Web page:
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  • Writer's pictureKathleen McCormack

Harnessing Humor to Enhance Cognition: A Mother–Son Science Experiment in Information Retention

Updated: 1 day ago


SXSW 2024 Retrospective by Kathleen McCormack

At ScribeConcepts, we’re passionate about innovative publishing solutions. This year, we attended the SXSW EDU Conference & Festival to seek creative ways to support the next wave of educational materials. Every session was buzzing with engagement, but Sarah Rose Siskind's talk “Science Comedy: Why It’s a Thing & How to Do It” stood out. She revealed that laughter is not a break from learning, but a bridge to it. 


Inspiration from SXSW EDU


Siskind, whose resume includes writing for the TV show StarTalk with Neil deGrasse Tyson, shared research-based evidence about the positive effects of blending humor and education. 

Siskind explained that comedy lowers anxiety and blood pressure. A simple smile or just the anticipation of something being funny lowers stress and contributes to a more comfortable classroom community. Laughter releases dopamine, a hormone that increases energy, interest, and motivation.


Teen brains tend to be more sensitive to dopamine, making humor especially effective with older students. 

Humor is often shared through storytelling. When an audience enjoys how information is presented, such as when listening to a comedic story, they tend to remember information longer and more accurately. Storytelling is shown to improve information retention by up to seven times. 


Siskind’s evidence that humor in the classroom puts students at ease and enhances information retention and comprehension was compelling and inspiring. Her insights on combining humor with education sparked an idea for a personal experiment for my 9-year-old son’s fourth-grade science fair project. We decided to test the idea that humor could enhance learning retention.


The Experiment of Information Retention


As stand-up comedy enthusiasts, my son and I saw an opportunity here. We wanted to leverage what Mom learned on her work trip to participate in the annual school science fair. My son decided to explore if humor could improve his information retention compared to the standard informative methods.

 

Our method involved creating two versions of an article on an unfamiliar topic—the development of reusable glue. One version was infused with humor and the other strictly informative. My son and his sister, a seventh grader, were the participants. After reading their respective articles, they answered identical questions to measure comprehension and retention. The results were mixed. My daughter scored higher than my son in the first round. 

 

Undeterred, we adjusted our approach. We created another set of articles on a new topic—an ancient fish species. We used AI to make one version even funnier and tailor the humor specifically for a fourth grader. My daughter received a drier version at a higher reading level. This time the results were clear—my son matched my daughter’s perfect score. When the humor was pronounced and matched the age group, comprehension increased.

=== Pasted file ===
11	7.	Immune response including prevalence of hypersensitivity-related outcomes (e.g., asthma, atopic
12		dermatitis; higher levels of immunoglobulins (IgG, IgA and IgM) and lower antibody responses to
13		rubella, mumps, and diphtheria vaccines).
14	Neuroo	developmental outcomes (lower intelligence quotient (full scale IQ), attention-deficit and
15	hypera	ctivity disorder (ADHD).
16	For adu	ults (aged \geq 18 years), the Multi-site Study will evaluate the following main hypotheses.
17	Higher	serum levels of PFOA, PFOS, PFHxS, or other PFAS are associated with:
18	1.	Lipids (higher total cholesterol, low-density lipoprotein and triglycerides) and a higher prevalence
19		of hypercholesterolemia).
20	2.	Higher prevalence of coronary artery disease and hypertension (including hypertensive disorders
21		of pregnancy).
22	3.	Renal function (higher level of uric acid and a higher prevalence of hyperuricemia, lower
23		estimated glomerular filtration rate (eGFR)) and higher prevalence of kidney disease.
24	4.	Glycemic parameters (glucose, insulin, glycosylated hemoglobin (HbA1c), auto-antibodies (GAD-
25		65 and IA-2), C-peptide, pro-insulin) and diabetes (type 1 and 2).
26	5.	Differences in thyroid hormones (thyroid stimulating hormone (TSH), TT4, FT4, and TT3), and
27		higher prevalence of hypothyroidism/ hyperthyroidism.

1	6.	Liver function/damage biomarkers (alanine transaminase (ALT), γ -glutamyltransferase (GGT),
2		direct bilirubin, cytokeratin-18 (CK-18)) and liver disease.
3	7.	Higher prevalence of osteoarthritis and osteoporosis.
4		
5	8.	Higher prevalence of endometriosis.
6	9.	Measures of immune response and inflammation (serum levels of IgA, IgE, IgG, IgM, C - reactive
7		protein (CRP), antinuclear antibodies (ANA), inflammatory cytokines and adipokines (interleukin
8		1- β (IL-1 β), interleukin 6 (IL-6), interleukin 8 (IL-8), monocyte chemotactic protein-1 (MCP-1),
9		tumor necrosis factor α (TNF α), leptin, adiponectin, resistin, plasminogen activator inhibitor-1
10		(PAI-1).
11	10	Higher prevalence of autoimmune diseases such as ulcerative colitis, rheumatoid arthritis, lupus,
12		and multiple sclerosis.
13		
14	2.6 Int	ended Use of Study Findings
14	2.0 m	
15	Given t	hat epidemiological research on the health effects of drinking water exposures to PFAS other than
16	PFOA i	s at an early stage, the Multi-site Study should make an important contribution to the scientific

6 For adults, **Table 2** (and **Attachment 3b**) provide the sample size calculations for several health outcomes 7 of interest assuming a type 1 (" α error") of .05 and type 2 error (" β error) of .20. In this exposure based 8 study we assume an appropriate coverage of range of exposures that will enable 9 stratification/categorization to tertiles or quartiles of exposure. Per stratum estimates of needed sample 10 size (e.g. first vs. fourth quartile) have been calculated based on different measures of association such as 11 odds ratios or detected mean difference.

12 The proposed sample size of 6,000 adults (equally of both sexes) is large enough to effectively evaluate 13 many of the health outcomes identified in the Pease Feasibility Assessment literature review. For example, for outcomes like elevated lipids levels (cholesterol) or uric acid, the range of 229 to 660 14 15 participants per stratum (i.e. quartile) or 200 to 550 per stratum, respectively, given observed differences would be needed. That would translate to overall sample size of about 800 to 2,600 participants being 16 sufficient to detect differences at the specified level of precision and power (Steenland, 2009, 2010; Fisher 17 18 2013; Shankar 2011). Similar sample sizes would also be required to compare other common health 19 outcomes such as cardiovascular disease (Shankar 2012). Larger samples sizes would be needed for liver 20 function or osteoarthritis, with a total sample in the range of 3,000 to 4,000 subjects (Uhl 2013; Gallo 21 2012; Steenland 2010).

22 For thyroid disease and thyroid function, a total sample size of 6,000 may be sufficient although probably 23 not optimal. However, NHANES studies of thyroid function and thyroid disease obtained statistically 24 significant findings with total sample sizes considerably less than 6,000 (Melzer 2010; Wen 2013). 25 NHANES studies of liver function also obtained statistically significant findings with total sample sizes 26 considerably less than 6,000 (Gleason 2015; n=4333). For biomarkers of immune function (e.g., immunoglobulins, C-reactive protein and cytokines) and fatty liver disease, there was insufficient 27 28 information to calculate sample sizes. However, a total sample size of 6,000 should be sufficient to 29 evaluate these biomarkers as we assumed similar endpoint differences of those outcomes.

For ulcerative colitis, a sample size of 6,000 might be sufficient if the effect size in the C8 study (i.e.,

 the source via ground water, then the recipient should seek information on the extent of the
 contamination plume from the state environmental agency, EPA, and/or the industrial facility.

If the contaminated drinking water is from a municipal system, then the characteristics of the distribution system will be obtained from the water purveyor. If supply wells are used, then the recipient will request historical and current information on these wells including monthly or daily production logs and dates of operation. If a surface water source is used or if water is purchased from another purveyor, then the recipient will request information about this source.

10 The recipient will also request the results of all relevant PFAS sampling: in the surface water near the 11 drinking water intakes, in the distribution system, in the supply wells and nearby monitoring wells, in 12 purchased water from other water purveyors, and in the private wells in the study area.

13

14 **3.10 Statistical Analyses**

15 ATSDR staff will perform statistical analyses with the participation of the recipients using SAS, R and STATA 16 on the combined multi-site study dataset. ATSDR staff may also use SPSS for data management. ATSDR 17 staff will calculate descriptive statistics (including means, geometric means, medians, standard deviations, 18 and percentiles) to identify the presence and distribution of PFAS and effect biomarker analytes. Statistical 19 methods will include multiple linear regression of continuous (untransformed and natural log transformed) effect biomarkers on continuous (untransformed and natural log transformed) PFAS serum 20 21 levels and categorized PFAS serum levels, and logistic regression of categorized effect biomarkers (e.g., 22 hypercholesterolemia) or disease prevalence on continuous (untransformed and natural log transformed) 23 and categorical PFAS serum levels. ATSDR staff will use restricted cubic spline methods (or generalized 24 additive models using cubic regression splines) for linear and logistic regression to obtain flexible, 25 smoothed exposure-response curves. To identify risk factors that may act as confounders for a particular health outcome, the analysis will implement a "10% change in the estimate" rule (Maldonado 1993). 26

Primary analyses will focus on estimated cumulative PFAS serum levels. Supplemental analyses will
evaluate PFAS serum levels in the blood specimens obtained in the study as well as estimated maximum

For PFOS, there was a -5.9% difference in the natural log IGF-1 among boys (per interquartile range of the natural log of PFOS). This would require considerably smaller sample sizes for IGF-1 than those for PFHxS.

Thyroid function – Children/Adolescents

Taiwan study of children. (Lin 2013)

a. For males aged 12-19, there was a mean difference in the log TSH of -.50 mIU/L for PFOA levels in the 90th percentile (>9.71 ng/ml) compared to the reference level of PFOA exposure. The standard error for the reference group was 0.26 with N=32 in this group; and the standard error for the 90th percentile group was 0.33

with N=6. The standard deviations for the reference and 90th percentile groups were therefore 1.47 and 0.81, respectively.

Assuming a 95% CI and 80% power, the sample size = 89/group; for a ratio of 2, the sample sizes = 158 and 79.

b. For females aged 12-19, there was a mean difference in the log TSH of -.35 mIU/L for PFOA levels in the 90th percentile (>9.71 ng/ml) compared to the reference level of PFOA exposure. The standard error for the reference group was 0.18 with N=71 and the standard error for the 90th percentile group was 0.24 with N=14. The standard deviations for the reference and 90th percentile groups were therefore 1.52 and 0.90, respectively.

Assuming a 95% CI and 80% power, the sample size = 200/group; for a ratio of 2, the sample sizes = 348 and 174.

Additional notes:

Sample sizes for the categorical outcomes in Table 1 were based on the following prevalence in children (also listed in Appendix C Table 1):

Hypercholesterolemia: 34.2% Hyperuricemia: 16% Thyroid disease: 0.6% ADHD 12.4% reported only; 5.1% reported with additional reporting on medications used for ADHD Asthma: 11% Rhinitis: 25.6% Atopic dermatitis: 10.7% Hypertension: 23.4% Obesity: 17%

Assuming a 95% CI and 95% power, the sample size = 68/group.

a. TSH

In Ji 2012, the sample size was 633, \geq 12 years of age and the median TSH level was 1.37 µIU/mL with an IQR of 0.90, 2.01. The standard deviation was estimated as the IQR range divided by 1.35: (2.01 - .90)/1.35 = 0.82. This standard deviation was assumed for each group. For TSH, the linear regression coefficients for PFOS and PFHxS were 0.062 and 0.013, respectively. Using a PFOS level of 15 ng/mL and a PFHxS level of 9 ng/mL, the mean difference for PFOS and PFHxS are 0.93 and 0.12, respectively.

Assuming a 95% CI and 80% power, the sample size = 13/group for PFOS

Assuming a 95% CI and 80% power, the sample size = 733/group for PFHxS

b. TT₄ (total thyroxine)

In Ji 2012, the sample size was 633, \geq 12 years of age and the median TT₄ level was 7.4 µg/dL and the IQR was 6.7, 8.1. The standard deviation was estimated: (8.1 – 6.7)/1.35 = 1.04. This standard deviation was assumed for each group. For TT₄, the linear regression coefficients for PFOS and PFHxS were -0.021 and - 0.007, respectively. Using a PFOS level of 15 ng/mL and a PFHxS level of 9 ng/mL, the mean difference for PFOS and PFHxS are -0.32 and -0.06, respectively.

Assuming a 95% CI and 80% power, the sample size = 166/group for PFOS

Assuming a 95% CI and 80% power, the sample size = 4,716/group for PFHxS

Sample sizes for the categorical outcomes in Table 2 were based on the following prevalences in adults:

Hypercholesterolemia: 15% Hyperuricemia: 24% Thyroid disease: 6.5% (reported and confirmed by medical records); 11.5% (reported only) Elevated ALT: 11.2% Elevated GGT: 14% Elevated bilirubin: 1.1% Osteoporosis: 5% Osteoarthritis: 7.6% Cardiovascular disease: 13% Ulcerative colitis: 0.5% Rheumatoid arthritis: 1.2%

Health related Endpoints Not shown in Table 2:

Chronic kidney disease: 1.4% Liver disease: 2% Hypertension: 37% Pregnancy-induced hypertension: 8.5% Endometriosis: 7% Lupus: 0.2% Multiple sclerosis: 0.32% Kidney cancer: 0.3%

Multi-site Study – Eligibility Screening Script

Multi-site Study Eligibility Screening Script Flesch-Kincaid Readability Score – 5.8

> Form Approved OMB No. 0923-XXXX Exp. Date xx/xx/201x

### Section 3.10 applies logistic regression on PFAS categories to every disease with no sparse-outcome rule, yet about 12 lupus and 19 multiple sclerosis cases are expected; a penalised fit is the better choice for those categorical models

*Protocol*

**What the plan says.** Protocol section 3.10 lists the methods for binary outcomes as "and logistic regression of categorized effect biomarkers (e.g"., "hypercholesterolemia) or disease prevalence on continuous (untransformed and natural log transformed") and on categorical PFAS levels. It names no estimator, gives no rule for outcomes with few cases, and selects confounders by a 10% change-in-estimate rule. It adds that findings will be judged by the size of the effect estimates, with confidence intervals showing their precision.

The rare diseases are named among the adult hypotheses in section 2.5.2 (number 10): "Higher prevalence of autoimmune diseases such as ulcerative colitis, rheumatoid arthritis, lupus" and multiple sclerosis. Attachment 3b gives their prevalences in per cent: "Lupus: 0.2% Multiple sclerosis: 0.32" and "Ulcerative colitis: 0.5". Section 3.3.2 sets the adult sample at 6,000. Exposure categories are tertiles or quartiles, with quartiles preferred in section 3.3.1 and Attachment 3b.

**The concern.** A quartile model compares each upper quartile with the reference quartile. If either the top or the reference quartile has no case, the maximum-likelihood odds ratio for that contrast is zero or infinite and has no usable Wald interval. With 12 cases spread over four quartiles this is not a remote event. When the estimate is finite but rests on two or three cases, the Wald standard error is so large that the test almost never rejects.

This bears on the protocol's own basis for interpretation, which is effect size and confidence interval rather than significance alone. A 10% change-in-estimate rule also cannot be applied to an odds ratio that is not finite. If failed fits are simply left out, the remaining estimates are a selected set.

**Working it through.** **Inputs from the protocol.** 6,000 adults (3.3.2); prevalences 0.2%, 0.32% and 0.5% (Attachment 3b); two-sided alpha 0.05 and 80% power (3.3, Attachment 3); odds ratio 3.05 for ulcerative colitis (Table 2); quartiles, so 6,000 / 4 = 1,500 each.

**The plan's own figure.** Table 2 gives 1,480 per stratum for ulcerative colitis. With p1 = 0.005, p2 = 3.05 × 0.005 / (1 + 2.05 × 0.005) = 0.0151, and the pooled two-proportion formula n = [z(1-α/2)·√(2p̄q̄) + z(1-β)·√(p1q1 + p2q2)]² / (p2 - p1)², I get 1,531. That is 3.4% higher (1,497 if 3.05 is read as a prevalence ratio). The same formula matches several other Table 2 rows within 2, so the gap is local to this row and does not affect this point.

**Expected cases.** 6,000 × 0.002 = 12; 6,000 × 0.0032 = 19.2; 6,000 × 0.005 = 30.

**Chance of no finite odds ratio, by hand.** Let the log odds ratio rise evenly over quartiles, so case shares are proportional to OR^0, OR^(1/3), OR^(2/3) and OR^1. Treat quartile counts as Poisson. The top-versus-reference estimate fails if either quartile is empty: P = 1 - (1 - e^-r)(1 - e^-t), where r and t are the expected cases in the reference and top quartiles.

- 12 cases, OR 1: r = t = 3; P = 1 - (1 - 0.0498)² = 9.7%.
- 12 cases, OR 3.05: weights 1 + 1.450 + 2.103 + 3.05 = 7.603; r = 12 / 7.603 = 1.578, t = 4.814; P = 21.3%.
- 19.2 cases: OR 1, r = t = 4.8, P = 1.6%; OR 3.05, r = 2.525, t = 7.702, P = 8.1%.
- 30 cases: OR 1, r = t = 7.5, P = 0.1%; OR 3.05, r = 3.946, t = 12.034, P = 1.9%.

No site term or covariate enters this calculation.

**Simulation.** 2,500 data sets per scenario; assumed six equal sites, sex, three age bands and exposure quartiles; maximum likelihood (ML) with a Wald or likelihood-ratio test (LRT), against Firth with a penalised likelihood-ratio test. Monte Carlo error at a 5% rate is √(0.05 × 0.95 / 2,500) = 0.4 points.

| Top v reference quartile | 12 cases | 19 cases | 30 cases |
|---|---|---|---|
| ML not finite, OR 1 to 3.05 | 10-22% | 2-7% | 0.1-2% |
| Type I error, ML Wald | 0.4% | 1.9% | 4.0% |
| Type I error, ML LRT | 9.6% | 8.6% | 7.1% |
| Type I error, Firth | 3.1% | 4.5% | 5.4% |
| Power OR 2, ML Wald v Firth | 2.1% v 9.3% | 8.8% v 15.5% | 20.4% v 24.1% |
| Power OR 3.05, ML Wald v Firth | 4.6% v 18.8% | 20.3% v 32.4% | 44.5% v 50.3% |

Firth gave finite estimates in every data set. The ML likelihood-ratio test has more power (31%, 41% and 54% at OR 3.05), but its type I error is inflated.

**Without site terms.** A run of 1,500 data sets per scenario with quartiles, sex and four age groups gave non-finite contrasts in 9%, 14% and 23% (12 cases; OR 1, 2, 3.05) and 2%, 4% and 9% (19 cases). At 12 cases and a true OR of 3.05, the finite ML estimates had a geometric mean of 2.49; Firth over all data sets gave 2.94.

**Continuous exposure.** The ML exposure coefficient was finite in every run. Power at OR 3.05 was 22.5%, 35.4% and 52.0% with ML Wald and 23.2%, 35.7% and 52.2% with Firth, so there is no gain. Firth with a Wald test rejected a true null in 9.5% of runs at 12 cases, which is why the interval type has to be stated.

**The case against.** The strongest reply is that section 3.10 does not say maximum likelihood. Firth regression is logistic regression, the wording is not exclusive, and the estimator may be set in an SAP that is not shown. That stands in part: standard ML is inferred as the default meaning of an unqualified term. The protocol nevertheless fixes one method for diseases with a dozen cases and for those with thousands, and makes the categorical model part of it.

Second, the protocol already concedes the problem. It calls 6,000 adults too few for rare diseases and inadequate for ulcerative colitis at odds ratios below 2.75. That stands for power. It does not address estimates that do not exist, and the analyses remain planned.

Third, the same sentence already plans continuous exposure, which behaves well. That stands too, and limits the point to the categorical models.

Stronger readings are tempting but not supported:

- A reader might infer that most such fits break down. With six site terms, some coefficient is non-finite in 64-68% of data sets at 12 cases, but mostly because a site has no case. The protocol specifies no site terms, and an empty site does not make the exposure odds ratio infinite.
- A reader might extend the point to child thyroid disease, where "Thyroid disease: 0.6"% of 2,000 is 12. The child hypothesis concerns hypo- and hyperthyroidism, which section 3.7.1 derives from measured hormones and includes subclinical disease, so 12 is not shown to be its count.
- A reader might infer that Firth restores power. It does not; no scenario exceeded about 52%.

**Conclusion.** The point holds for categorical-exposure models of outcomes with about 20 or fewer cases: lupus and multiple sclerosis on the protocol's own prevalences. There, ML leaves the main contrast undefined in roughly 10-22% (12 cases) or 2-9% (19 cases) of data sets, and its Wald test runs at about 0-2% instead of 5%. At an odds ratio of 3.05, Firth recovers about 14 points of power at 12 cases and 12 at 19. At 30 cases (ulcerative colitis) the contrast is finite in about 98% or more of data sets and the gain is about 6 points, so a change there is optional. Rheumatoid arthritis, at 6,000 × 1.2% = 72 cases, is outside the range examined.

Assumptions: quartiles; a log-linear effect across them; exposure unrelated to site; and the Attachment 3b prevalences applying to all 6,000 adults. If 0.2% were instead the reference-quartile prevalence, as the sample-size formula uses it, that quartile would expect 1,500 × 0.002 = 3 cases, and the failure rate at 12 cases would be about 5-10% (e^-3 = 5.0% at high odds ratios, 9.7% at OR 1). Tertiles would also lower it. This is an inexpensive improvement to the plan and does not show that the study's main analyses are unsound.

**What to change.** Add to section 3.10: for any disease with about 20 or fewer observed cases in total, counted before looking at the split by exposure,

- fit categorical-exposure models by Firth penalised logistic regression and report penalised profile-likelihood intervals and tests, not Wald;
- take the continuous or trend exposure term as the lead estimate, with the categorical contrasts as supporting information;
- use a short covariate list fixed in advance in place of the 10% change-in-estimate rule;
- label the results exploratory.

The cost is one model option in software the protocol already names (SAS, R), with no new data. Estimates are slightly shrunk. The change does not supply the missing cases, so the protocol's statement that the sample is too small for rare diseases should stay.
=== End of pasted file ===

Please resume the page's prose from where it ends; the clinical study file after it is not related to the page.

Kathleen's son made a case for using humor to help with information retention. Here he holds his presentation board with his findings.

Implications for Education


Our small-scale experiment mirrors findings from broader research. In one study, researchers examined if TV programming could truly be educational. Seventy kids watched different versions of Sesame Street. Some versions had funny bits added at a slow pace, and others had them added at a fast pace. Some included no funny bits at all. The study showed that children who watched the versions with fast-paced humor retained more of the concepts.

 

A different study found that humor can help students expand their vocabulary and understand language better. Humor often involves a play on words or ideas, requiring students to think differently and more deeply about a concept.

 

In another study, researchers revealed how humor affects classroom relationships. The results showed that teachers who use humor are perceived by their students as more confident, intelligent, and effective. However, the humor has to be positive and relevant to have the desired effects on comprehension. Teasing or out-of-context jokes do not improve engagement or information retention.


ScribeConcepts is excited to explore how these playful strategies can revolutionize educational practices. Our curriculum developers will look for opportunities to infuse products with lightheartedness, playfulness, and whimsy. ScribeConcepts is committed to creating content that resonates, educates, and delights.

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